In search of causality: a systematic review of the relationship between the built environment and physical activity among adults
Population Health Intervention Research Centre, Department of Community Health Sciences, University of Calgary, Alberta, Canada
International Journal of Behavioral Nutrition and Physical Activity 2011, 8:125 doi:10.1186/1479-5868-8-125Published: 13 November 2011
Empirical evidence suggests that an association between the built environment and physical activity exists. This evidence is mostly derived from cross-sectional studies that do not account for other causal explanations such as neighborhood self-selection. Experimental and quasi-experimental designs can be used to isolate the effect of the built environment on physical activity, but in their absence, statistical techniques that adjust for neighborhood self-selection can be used with cross-sectional data. Previous reviews examining the built environment-physical activity relationship have not differentiated among findings based on study design. To deal with self-selection, we synthesized evidence regarding the relationship between objective measures of the built environment and physical activity by including in our review: 1) cross-sectional studies that adjust for neighborhood self-selection and 2) quasi-experiments.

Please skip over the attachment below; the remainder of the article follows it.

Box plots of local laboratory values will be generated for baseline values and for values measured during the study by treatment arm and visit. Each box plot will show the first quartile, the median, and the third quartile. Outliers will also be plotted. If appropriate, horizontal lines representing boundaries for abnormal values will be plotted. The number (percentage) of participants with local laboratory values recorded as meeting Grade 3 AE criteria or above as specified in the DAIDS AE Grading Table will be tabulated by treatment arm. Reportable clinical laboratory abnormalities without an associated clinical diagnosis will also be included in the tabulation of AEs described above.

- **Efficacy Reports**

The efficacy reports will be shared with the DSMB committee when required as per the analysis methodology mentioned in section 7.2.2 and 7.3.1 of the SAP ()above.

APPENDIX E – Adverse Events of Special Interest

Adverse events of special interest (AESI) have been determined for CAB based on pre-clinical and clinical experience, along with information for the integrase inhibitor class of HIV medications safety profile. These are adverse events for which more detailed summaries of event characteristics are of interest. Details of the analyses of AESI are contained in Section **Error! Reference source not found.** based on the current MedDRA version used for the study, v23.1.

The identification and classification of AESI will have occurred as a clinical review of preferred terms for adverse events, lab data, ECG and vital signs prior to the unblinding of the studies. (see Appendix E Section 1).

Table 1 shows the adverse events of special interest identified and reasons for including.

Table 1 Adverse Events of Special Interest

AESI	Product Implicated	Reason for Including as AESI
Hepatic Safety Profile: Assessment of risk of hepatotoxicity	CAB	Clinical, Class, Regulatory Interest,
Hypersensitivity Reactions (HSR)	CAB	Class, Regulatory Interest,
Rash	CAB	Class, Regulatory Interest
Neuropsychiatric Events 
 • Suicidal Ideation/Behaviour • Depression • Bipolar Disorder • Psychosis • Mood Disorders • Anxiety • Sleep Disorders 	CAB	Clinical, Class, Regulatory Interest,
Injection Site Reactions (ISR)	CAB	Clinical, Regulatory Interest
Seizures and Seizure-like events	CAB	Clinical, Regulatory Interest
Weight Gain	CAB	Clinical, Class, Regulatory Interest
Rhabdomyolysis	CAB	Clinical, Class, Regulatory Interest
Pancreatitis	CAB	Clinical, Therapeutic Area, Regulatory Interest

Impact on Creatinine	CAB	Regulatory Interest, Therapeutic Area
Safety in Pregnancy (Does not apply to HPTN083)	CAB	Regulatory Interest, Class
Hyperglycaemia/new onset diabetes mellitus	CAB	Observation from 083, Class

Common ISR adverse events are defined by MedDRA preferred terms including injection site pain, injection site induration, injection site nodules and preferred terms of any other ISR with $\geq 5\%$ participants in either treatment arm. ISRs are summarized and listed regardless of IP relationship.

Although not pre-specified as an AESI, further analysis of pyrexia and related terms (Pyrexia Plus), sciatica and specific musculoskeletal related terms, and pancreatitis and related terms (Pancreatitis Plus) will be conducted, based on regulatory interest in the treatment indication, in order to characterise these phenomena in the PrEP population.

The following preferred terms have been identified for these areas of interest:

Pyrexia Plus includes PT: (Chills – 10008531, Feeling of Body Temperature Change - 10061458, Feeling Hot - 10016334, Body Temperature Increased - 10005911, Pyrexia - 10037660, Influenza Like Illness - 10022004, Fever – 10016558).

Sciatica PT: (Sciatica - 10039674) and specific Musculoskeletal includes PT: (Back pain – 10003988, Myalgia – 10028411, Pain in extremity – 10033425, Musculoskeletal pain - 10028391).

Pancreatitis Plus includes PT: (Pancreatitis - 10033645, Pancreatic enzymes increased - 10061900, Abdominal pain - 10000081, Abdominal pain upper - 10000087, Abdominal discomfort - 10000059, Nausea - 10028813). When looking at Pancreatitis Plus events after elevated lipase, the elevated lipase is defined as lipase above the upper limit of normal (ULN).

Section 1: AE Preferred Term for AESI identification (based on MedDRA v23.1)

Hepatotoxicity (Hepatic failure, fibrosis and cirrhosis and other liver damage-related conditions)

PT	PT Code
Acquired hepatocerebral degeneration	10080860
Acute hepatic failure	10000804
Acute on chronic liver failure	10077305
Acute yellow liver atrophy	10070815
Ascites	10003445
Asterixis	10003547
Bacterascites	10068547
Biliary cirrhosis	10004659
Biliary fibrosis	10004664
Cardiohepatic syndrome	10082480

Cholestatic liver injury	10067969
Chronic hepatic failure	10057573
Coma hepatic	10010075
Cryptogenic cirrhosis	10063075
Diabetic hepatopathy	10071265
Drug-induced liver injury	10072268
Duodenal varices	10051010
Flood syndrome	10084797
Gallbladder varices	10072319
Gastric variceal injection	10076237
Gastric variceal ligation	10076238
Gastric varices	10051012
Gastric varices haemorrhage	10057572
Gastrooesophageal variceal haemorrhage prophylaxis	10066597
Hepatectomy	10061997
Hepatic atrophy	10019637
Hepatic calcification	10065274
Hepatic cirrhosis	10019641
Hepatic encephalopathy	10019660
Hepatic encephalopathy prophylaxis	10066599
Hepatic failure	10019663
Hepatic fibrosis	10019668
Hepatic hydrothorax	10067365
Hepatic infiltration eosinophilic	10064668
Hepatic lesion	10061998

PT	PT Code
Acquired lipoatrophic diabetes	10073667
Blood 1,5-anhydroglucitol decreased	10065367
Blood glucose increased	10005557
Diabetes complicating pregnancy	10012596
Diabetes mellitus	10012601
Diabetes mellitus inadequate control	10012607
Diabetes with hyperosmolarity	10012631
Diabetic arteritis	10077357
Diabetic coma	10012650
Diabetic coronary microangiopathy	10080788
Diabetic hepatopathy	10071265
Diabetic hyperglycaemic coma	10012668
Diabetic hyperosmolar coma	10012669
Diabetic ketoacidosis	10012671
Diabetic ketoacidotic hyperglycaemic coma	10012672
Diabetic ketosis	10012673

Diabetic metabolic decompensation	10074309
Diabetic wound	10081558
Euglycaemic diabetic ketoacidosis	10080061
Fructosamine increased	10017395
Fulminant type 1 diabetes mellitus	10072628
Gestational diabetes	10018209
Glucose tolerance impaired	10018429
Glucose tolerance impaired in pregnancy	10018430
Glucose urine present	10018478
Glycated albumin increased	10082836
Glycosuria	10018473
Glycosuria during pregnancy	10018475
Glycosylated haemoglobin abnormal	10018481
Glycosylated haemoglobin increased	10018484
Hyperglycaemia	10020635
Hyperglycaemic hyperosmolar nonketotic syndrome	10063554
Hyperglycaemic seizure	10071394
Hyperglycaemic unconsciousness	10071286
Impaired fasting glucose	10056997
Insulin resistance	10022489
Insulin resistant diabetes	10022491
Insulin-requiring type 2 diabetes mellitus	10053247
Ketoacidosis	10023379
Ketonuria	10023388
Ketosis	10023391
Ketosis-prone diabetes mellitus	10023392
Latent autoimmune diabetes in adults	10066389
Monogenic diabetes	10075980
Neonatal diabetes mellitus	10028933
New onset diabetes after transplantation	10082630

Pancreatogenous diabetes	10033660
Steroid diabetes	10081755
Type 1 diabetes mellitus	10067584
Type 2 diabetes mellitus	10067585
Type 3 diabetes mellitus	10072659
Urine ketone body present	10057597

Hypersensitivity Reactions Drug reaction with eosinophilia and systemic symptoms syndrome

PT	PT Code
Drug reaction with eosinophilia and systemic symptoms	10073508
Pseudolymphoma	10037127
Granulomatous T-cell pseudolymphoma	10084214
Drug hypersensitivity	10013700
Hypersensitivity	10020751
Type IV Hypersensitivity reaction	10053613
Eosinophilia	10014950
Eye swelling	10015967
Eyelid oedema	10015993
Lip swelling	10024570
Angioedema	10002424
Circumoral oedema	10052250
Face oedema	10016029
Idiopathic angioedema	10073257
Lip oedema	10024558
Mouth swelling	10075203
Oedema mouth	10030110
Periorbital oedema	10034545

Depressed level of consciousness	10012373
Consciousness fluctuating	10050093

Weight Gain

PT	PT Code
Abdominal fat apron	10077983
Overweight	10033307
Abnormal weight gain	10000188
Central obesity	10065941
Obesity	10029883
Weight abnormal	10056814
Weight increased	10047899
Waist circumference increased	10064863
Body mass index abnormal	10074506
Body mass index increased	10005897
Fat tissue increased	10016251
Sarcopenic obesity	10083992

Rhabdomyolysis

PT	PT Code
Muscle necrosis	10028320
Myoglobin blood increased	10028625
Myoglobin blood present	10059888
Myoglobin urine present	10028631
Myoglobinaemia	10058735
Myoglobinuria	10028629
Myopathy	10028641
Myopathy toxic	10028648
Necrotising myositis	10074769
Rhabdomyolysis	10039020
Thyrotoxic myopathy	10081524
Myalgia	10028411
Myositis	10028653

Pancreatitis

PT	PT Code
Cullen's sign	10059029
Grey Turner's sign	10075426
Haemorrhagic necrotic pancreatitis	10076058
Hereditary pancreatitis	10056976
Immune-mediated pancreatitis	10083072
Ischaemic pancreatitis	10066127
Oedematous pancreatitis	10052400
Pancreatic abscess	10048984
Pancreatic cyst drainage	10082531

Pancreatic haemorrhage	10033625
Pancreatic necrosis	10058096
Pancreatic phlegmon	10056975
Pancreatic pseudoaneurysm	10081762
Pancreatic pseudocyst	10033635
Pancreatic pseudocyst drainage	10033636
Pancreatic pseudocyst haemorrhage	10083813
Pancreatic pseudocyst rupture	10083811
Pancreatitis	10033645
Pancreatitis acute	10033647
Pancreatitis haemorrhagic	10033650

In September 2010, we searched for English-language studies on built environments and physical activity from all available years in health, leisure, transportation, social sciences, and geographical databases. Twenty cross-sectional and 13 quasi-experimental studies published between 1996 and 2010 were included in the review.
Most associations between the built environment and physical activity were in the expected direction or null. Land use mix, connectivity and population density and overall neighborhood design were however, important determinants of physical activity. The built environment was more likely to be associated with transportation walking compared with other types of physical activity including recreational walking. Three studies found an attenuation in associations between built environment characteristics and physical activity after accounting for neighborhood self-selection.
More quasi-experiments that examine a broader range of environmental attributes in relation to context-specific physical activity and that measure changes in the built environment, neighborhood preferences and their effect on physical activity are needed.